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Destination Memory: Stop Me if I’ve Told You This Before. Nigel Gopie. 2009; Psychological Science – Wiley InterScience

4 December, 2009 Leave a comment

Destination Memory: Stop Me if I’ve Told You This Before. Nigel Gopie. 2009; Psychological Science – Wiley InterScience.

Everyone has recounted a story or joke to someone only to experience a nagging feeling that they may already have told this person this information. Remembering to whom one has told what, an ability that we term destination memory, has been overlooked by researchers despite its important social ramifications. Using a novel paradigm, we demonstrate that destination memory is more fallible than source memory—remembering the person from whom one has received information (Experiment 1). In Experiments 2 and 3, we increased and decreased self-focus, obtaining support for a theoretical framework that explains relatively poor destination memory performance as being the result of focusing attention on oneself and on the processes required to transmit information. Along with source memory, destination memory is an important component of episodic memory that plays a critical role in social interactions.

Categories: Papers Tags: ,

OnFiction: Remembrance and Imagination

4 December, 2009 Leave a comment

OnFiction: Remembrance and Imagination.
Dan Schacter, Donna Addis, and Randy Buckner (e.g. 2007), … have found that people who have episodic memories that are detailed and specific in terms of time and place tend also to make predictions of possible future events that are detailed and specific in the same way.

Categories: Papers Tags: ,

PLoS ONE: An Auditory Illusion of Infinite Tempo Change Based on Multiple Temporal Levels

4 December, 2009 Leave a comment
Categories: Papers

Journal: The Speculative Grammarian

17 November, 2009 Leave a comment

Stay abreast of breaking research in satirical linguistics with The Speculative Grammarian.

Categories: Journal, Websites

Computation & Blending

16 November, 2009 Leave a comment

Veale, O’Donoghue, and Keane present a computational model of conceptual blending that directly implements the productivity constraints of Fauconnier & Turner, and which operates in polynomial time.

PDF link.

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Behavioral & Brain Sciences: The WEIRDest People in the World

14 November, 2009 Leave a comment

Heinrich, Heine, and Norenzayan publish a fantastic paper examining the assumptions about the generalizability of psychological findings from mostly American undergraduates. They bring up fantastic examples demonstrating the cognitive relativism throughout all sorts of levels of perception and action to suggest that using WEIRD subjects (Western, Educated, Industrialized, Rich, and Democratic) is probably not easily or freely generalizable.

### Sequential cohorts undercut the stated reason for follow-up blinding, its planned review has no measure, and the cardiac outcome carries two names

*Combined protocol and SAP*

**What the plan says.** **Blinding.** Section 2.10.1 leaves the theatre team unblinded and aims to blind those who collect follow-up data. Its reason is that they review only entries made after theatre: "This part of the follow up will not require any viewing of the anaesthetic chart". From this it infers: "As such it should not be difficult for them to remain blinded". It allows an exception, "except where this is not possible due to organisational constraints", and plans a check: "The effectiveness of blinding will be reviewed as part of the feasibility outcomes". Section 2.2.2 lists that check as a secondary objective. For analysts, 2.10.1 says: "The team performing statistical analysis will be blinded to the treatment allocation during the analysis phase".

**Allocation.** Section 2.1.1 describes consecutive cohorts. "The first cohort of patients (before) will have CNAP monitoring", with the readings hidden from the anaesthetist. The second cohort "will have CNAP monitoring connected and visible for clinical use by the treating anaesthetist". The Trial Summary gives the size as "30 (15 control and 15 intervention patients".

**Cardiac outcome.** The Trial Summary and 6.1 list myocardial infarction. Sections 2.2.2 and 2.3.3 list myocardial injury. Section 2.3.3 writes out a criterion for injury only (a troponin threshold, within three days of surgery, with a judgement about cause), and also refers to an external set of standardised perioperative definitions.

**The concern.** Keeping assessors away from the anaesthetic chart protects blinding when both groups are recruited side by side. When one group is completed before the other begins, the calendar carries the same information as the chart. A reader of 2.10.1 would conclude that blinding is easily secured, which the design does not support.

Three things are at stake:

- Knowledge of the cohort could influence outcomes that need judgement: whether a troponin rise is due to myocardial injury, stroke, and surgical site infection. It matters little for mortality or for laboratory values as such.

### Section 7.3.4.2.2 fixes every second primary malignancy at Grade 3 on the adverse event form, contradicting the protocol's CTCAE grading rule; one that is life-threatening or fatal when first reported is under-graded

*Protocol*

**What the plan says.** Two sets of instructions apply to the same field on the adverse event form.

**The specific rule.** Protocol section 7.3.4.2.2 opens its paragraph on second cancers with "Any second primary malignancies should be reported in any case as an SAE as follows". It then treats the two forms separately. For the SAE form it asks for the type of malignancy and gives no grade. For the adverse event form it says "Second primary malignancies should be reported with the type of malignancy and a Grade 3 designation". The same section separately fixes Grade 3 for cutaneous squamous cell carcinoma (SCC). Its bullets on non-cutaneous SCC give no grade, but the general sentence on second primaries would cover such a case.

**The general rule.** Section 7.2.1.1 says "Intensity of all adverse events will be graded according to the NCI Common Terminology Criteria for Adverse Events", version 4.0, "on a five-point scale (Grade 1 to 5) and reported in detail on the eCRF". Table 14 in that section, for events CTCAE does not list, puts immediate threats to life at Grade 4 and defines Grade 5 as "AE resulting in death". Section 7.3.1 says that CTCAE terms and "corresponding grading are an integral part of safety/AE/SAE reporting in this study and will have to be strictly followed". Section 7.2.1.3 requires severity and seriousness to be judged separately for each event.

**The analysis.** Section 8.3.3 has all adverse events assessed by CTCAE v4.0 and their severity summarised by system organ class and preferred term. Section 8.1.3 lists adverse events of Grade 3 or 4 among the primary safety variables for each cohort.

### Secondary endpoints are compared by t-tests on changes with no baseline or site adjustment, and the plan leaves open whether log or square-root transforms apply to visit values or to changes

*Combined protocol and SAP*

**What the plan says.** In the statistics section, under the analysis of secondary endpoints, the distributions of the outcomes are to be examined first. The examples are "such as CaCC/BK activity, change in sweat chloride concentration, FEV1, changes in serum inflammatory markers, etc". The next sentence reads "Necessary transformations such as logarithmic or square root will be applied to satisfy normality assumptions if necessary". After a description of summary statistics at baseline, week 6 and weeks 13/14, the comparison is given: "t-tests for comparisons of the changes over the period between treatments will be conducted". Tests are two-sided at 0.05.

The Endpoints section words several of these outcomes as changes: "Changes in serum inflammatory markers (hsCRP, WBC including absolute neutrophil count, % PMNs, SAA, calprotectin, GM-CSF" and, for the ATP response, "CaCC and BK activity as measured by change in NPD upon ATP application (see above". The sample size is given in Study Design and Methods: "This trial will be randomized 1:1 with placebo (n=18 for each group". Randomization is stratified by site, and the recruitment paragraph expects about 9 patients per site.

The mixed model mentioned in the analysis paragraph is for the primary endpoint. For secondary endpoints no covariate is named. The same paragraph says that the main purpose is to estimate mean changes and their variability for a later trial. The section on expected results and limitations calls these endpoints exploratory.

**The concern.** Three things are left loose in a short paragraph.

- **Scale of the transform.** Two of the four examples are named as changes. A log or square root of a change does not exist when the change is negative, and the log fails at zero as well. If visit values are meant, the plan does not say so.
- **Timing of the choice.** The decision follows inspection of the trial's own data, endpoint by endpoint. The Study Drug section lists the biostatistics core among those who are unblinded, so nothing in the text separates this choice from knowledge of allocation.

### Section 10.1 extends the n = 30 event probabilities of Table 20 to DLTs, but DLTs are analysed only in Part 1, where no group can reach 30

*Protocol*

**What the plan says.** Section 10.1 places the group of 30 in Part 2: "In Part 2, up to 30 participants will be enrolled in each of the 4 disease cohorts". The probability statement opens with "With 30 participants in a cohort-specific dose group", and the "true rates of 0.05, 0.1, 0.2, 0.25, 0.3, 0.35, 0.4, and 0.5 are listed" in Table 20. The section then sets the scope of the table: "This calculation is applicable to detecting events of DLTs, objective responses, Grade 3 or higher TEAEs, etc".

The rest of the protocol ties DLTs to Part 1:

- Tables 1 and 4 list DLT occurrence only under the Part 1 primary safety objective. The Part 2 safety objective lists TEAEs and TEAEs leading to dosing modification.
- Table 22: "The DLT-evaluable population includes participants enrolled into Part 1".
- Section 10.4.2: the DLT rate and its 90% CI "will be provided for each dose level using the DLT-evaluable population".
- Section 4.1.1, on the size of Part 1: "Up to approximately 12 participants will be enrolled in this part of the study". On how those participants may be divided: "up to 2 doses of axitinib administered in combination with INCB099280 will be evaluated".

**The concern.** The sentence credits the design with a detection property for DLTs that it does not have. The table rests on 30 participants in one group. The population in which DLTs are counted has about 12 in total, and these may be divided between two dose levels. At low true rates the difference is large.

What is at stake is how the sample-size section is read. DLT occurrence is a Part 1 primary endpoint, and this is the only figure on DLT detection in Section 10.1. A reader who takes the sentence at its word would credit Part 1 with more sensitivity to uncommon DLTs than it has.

For example – The Mueller-Lyer line-length ‘illusion’? Used to make universal claims about human perception? Not an illusion for some cultures, who grew up in a context not dominated by right angles. Even preconscious perception is apparently shaped by experience.

Ultimatum game behavior research used to claim that ‘fairness’ is a human universal, perhaps evolved trait – Fehr & Gächter, 1998; Hoffman, McCabe, & Smith, 1998 – seems to also be displayed in WEIRDs, but this behavior is an extreme outlier compared to other groups.

The examples go on – 20 pages of references, and very fun to read.

PDF link.

Behavioral scientists routinely publish broad claims about human psychology and behavior in the world’s top journals based on samples drawn entirely from Western, Educated, Industrialized, Rich and Democratic (WEIRD) societies. Researchers—often implicitly—assume that either there is little variation across human populations, or that these “standard subjects” are as representative of the species as any other population. Are these assumptions justified? Here, our review of the comparative database from across the behavioral sciences suggests both that there is substantial variability in experimental results across populations and that WEIRD subjects are particularly unusual compared with the rest of the species—frequent outliers. The domains reviewed include visual perception, fairness, cooperation, spatial reasoning, categorization and inferential induction, moral reasoning, reasoning styles, self-concepts and related motivations, and the heritability of IQ. The findings suggest that members of WEIRD societies, including young children, are among the least representative populations one could find for generalizing about humans. Many of these findings involve domains that are associated with fundamental aspects of psychology, motivation, and behavior—hence, there are no obvious a priori grounds for claiming that a particular behavioral phenomenon is universal based on sampling from a single subpopulation. Overall, these empirical patterns suggests that we need to be less cavalier in addressing questions of human nature on the basis of data drawn from this particularly thin, and rather unusual, slice of humanity. We close by proposing ways to structurally re-organize the behavioral sciences to best tackle these challenges.

Categories: Papers Tags: ,

Thinking about what we are asking speakers to do

26 September, 2009 Leave a comment

Schütze, Carson (2005)
PDF via author’s web site
in Kepser, S and M Reis (eds.), Linguistic evidence: Empirical, theoretical, and computational perspectives

Schütze offers insightful review of linguistic evidence gathering, critiquing Hay 2001, Prasada & Pinker 1993, and Ullman 1999 among others, including applications of the venerable Berko 1958 ‘wug’ test.

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